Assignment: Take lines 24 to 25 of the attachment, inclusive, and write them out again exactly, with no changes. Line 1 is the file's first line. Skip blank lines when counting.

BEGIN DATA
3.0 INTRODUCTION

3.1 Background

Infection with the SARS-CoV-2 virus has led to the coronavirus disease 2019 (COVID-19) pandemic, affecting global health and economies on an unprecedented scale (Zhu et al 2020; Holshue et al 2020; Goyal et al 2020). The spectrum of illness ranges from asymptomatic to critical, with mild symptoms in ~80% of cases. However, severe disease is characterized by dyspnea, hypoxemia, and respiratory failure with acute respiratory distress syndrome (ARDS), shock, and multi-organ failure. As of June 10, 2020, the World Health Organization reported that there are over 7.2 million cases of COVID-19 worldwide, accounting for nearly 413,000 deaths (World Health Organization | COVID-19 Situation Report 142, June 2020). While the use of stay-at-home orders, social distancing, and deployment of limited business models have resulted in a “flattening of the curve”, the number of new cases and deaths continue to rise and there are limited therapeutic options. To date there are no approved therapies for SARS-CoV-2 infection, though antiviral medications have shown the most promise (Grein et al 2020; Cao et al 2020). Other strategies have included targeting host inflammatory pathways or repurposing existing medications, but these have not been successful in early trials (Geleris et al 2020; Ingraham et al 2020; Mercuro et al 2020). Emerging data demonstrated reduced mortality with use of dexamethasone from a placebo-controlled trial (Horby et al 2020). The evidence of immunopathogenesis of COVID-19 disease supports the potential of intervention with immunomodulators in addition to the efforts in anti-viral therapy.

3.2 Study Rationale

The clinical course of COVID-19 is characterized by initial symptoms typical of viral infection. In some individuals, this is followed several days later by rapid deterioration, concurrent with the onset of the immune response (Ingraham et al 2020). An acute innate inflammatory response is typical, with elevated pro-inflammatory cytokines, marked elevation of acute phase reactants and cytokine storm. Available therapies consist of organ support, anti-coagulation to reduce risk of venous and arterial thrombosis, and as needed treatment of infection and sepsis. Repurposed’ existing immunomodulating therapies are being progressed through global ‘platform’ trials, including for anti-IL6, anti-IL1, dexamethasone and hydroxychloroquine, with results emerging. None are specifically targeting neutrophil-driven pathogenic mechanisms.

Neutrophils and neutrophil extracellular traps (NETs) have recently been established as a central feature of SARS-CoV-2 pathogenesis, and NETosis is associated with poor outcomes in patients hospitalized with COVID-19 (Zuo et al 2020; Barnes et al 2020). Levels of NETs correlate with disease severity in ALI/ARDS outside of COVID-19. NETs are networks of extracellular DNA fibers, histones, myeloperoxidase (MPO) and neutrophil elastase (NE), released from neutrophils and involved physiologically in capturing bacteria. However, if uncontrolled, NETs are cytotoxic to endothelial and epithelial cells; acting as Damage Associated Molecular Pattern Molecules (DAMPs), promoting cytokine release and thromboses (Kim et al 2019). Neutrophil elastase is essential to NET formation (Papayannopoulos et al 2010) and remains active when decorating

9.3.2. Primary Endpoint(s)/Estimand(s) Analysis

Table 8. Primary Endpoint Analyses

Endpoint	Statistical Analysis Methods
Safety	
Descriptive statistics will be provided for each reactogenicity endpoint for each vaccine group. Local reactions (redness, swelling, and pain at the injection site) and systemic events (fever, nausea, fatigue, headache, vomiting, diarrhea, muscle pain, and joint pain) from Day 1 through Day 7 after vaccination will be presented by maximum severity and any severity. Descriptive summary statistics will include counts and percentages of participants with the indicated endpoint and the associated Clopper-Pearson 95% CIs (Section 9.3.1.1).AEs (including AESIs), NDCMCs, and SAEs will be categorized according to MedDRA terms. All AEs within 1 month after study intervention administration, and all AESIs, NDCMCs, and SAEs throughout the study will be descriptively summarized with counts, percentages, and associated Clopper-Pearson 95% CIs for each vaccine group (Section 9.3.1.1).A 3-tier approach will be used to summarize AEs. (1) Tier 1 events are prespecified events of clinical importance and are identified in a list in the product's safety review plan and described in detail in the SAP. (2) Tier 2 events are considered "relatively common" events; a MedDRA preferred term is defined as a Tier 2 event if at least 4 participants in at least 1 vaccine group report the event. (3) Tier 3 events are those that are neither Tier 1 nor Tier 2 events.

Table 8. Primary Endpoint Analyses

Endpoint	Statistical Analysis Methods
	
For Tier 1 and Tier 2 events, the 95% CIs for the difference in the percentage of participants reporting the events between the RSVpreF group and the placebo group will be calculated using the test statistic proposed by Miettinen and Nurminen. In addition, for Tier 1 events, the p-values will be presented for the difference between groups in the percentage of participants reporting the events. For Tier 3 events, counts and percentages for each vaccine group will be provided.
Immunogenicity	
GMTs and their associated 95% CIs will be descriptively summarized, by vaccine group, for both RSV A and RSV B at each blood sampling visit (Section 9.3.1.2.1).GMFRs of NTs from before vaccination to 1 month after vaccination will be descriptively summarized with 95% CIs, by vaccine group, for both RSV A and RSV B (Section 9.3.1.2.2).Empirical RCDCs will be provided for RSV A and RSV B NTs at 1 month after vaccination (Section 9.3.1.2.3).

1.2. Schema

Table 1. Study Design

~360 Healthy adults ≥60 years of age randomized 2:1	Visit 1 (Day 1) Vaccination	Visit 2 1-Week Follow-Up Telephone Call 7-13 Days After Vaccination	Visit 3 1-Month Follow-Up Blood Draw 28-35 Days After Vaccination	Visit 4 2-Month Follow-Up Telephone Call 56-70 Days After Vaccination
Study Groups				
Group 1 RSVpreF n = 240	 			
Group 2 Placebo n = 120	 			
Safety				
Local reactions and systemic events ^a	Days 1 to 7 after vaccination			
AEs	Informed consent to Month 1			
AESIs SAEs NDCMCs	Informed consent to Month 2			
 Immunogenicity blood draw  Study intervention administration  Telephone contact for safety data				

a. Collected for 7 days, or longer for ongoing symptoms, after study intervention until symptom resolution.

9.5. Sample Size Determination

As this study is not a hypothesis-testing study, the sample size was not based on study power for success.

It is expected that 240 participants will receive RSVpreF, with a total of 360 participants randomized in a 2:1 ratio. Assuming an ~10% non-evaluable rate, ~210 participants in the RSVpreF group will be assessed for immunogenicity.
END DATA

Local reactions and systemic events ^a	Days 1 to 7 after vaccination			
AEs	Informed consent to Month 1			